Dear Barry,

My home has textured ceilings in the living rooms and bedrooms, and the material has tested positive for asbestos. A home inspector I know says he removed his asbestos ceilings by himself and that it was simple. He just wetted the surfaces. The asbestos material turned to mush and was easily removed. But when I tried to wet my ceilings, the water wouldn’t soak in. Why did this method work for my friend but not for me? – Allen

Dear Allen,

During the 1980s and early ’90s, removal of acoustic ceiling texture was commonly done for environmental safety reasons, because breathing asbestos fibers was known to cause various lung diseases. That practice became less common when it was realized that asbestos ceilings pose no health hazards if left alone. Air contamination, it was realized, only occurs when the material is disturbed, causing the release of asbestos fibers. In more recent years, removal of acoustic ceiling texture has become popular because the cottage cheese look makes a home appear dated.

When acoustic texture material is wet, asbestos fibers are withheld from release into the air. Therefore, wetting is part of the prescribed method for safe removal. But in some cases, as you’ve found, this procedure is not possible. The water resistance of your acoustic ceilings is probably due to paint on the surface. Unpainted acoustic spray readily absorbs water. When wetted, it assumes the consistency of oatmeal and is easily removed with a drywall knife, without releasing asbestos fibers into the air. However, many old acoustic ceilings have been painted, thereby encapsulating the asbestos-containing material and rendering it waterproof.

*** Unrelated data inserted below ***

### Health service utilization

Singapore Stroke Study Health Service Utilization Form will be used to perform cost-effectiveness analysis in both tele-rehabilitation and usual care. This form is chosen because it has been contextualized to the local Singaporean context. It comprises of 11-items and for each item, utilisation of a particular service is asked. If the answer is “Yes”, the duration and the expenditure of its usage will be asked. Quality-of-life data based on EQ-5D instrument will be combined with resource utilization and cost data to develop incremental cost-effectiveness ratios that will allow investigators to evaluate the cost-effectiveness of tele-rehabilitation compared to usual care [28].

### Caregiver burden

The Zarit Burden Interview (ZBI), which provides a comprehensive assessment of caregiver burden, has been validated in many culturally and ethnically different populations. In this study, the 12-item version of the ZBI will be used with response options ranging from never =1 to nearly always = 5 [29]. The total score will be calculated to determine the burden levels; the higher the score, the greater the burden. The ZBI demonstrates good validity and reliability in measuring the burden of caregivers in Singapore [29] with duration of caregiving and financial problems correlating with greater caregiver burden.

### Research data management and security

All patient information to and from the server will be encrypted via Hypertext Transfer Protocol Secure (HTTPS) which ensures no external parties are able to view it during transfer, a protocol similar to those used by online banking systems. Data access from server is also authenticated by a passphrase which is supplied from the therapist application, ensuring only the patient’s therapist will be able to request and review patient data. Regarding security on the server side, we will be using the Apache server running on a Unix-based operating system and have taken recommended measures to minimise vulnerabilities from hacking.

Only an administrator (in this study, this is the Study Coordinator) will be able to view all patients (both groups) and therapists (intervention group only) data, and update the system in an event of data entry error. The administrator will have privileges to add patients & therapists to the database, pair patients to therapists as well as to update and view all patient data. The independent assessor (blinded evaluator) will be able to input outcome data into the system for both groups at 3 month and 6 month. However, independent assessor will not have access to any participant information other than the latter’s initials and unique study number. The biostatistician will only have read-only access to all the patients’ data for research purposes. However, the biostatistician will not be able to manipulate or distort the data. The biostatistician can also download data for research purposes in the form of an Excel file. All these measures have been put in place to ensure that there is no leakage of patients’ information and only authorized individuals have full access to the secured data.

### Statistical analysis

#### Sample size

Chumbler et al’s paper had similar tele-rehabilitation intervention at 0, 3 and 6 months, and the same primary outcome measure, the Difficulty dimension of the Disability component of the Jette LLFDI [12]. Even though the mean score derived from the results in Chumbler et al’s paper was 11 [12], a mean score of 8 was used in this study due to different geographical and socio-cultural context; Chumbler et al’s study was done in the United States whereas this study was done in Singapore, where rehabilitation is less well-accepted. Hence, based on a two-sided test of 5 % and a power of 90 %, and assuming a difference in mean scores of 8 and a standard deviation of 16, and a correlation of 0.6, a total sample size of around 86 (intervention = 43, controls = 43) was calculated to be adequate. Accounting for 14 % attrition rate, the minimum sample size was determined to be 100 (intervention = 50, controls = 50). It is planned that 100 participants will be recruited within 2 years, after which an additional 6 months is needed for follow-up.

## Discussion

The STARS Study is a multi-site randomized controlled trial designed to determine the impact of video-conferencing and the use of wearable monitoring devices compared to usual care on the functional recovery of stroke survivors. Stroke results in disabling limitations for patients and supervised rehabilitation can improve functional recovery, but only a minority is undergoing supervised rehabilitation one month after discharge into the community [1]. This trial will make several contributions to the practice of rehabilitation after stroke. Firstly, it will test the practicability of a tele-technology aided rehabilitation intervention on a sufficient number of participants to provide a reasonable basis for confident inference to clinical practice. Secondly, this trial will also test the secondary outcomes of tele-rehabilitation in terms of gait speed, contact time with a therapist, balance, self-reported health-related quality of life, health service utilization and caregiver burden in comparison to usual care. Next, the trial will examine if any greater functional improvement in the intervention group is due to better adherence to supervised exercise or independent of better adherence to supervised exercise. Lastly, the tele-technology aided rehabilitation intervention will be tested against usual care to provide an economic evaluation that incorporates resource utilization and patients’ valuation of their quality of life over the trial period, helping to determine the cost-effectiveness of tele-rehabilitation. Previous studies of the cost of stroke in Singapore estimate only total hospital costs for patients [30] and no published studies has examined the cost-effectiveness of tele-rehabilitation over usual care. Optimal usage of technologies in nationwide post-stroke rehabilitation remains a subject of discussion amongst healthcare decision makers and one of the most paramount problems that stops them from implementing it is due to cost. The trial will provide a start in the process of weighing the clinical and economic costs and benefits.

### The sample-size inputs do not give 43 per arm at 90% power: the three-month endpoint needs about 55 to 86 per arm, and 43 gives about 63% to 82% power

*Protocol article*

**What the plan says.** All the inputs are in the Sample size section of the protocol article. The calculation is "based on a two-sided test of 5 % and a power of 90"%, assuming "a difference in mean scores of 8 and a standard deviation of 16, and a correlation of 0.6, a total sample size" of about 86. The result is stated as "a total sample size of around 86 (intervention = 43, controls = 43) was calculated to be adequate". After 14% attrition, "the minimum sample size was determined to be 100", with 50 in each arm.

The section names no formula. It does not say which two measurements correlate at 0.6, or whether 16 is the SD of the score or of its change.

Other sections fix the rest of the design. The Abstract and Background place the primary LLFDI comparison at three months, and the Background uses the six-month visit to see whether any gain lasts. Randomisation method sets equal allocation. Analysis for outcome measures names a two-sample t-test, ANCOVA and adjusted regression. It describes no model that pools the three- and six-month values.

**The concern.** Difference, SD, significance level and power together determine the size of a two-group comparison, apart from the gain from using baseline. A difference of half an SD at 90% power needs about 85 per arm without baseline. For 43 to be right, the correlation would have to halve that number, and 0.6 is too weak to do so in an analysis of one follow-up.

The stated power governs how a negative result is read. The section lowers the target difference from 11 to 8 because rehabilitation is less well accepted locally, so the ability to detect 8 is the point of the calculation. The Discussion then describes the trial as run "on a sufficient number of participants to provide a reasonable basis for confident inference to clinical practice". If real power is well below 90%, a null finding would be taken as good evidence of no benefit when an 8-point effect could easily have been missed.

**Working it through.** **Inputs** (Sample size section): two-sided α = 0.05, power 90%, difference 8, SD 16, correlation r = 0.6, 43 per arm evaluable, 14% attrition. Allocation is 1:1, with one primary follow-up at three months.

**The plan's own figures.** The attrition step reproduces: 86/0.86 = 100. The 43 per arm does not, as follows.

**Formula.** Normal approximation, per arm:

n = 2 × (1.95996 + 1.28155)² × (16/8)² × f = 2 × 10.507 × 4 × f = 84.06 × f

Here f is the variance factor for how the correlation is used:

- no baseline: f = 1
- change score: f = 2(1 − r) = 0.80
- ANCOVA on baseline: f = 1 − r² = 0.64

If you proceed to scrape the acoustic texture while it is dry, asbestos fibers could contaminate the air in your home. Therefore, removal should be delegated to a licensed asbestos abatement contractor to ensure safety. Unfortunately, the cost of professional asbestos removal is prohibitive. Because of this, some homeowners have opted to install a second layer of drywall over the asbestos surface, as this can be done for less money than asbestos removal. However, drywall application over an acoustic ceiling can cause abrasion, resulting in the release of asbestos fibers. Therefore, such work should only be done with the advisement of an asbestos abatement contractor.

For more information regarding residential asbestos, visit the web site of the Environmental Protection Agency at, or call the EPA at (202) 566-0500 and request the booklet, Asbestos in the Home.

Dear Barry,

The house I’m buying is more than 100 years old, and there appear to be some structural problems. The main support beam in the basement is cracked and has caused some sagging of the upstairs floor. The sellers have installed temporary supports and say that permanent repairs can be done at a later time for about $1,000. Should I consider buying this home or leave it well enough alone? – Chris

Dear Chris,

If you seriously wish to purchase this home, you should disregard the sellers’ assessment of the support problems, and have the foundation and framing systems professionally evaluated. Concerns regarding the structural integrity of a home should not be left to chance or to off-hand opinions. I strongly recommend that the post and beam problems be investigated by a licensed structural engineer. The property should also be fully evaluated by the most thorough and experienced home inspector you can find. Other problems are certain to be revealed, and with the sellers minimizing the disclosure of significant structural issues, some of these findings could be decisive.

To write to Barry Stone, please visit him on the Web at


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